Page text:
Arun Sasidharan


Functions have side-effects. At times they change the state of the system when you least expect them to and wreak all kinds of havoc. It’s difficult to get rid of all side-effects in an Object Oriented programming paradigm. We just need to make sure to manage them so that they don’t bite us when we aren’t looking.

Managing Side Effects

One of the good ways to manage side-effects is to create a strong separation between commands and queries. In this context, a command changes the system, it has a side effect. A query returns the value of a computation or the observable state of the system.


When you call a function getAmount() , you expect it to just return the amount and not change state of the system. It would be horrific if it did. Similarly, when you call setAmount() , it will have side-effects and you expect it to change the state of the system. But what do you expect setAmount() to return? Probably nothing.

Formal Definition

Command Query Separation formalises this by saying:

"Functions that change state should not return values and functions that return  values should not change state.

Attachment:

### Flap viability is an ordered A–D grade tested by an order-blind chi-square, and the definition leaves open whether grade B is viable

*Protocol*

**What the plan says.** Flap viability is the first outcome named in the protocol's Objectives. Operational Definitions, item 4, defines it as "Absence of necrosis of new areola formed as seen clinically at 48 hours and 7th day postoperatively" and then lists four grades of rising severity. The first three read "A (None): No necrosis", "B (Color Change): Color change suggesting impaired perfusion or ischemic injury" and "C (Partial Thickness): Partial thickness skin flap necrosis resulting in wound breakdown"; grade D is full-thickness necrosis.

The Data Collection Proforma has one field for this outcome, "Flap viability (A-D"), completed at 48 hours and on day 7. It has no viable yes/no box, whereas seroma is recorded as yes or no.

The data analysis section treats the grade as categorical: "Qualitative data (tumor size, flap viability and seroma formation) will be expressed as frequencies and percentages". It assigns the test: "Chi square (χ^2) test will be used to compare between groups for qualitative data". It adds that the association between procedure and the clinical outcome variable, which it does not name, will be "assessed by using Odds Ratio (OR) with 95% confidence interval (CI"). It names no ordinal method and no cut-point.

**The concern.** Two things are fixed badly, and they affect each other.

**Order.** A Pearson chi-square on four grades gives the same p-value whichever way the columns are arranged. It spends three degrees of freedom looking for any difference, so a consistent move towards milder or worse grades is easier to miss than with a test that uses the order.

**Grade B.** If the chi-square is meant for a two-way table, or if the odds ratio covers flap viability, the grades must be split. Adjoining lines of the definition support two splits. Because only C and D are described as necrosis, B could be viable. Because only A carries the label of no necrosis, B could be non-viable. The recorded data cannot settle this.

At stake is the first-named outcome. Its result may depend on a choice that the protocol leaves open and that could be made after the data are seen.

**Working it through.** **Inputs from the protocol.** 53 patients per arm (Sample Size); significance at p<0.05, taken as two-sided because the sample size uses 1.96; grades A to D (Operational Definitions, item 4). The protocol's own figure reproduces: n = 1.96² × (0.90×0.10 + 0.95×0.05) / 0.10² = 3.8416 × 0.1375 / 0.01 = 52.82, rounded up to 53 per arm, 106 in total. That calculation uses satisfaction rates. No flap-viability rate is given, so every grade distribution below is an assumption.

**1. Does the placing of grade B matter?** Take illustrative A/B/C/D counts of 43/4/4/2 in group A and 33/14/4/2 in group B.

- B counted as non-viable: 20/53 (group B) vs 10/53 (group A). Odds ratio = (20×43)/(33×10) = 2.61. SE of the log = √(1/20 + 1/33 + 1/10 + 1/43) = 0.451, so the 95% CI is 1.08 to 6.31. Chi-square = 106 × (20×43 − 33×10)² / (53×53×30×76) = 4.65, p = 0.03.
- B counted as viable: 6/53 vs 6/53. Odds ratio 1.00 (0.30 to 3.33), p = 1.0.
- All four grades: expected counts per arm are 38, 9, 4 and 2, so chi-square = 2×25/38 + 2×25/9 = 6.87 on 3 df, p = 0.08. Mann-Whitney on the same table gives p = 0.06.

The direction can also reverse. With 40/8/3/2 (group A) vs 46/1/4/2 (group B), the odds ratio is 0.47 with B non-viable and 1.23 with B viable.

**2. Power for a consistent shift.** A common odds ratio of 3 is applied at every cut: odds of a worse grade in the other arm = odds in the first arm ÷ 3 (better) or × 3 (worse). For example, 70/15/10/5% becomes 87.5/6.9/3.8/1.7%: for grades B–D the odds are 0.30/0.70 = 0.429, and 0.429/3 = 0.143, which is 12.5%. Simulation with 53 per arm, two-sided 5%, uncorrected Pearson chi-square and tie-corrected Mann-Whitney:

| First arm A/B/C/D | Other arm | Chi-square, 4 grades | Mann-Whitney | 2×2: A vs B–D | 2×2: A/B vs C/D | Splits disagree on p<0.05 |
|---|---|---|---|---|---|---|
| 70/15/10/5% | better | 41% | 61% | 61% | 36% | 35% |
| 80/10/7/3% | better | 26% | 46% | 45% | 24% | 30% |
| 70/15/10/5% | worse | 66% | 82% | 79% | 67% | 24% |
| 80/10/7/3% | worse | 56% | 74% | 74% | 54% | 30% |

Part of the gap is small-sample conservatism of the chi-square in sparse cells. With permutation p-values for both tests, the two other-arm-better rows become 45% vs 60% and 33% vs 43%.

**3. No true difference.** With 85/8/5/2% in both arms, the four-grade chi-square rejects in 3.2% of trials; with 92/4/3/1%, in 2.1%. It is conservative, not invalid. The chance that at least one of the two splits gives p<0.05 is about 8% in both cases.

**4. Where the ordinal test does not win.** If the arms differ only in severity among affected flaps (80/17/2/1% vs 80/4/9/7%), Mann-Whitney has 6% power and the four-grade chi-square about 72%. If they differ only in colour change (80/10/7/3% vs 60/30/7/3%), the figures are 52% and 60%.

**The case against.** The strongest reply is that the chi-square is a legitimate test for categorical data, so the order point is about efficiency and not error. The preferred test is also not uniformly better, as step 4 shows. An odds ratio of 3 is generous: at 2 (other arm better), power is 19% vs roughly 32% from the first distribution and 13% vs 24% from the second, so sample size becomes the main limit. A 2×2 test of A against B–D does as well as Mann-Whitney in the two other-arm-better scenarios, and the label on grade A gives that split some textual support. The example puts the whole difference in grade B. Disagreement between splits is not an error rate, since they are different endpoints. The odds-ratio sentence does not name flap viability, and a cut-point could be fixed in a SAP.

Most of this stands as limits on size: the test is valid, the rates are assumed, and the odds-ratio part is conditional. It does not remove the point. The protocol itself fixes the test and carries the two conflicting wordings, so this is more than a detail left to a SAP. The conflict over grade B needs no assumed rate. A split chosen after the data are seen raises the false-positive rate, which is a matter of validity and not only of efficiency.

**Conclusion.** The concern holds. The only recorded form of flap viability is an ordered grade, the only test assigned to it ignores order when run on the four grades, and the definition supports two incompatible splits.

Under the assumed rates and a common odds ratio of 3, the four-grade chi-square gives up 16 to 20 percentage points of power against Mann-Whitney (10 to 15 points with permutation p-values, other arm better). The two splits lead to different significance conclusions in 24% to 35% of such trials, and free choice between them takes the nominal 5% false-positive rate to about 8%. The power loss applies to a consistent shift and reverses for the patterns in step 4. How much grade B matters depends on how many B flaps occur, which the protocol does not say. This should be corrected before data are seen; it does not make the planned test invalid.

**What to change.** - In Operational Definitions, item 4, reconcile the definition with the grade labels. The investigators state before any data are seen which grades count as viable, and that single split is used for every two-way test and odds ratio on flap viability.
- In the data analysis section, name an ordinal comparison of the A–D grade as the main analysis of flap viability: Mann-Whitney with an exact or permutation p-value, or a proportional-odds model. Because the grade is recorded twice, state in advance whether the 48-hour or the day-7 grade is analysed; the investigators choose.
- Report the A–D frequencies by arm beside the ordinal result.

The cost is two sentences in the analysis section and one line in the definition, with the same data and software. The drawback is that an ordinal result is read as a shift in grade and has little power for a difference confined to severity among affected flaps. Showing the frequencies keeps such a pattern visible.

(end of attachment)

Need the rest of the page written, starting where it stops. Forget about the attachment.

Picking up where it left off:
This term was coined by Bertrand Meyer in his book Object Oriented Software Construction.


One of the advantages of following this separation is that you can easily recognize whether or not a function has a side-effect.

int m();  // query
void n(); // command


Take a look at the call below. Is it a command or a query? Clearly, it changes the state of the system.

User u = UserService.login(username, password);

What about the user object? Why was it returned? Are you supposed to manage it? Why did the login function return the user? Shouldn’t it rather be a simple getter?

User u = UserService.getUser();

Error Handling

Maybe login() returned the User so it could return null when it failed? We are tempted to return error codes from a command if it fails to change state. But it’s better to throw an exception, maintaining the convention that commands return void.


Though CQS works well most of the times, but there are exceptions. Popping a stack is an example of a function that modifies state and returns a result like a query.

Element e = Stack<Element>.pop(); // stateful query


So in short, commands return void and queries return values. Use exceptions rather than returning and checking for error states.

As Martin Fowler says, it would be nice if the language itself would support this notion. The language could detect state changing methods, or at least allow the programmer to mark them. But we are yet to see a language or an IDE that supports such markings.

Please be in touch if you have any questions

Arun Sasidharan Arun Sasidharan Senior Android Engineer at Fueled

Arun is a Senior Android Engineer at Fueled and eats software for breakfast. The best way to reach him is on his Twitter account

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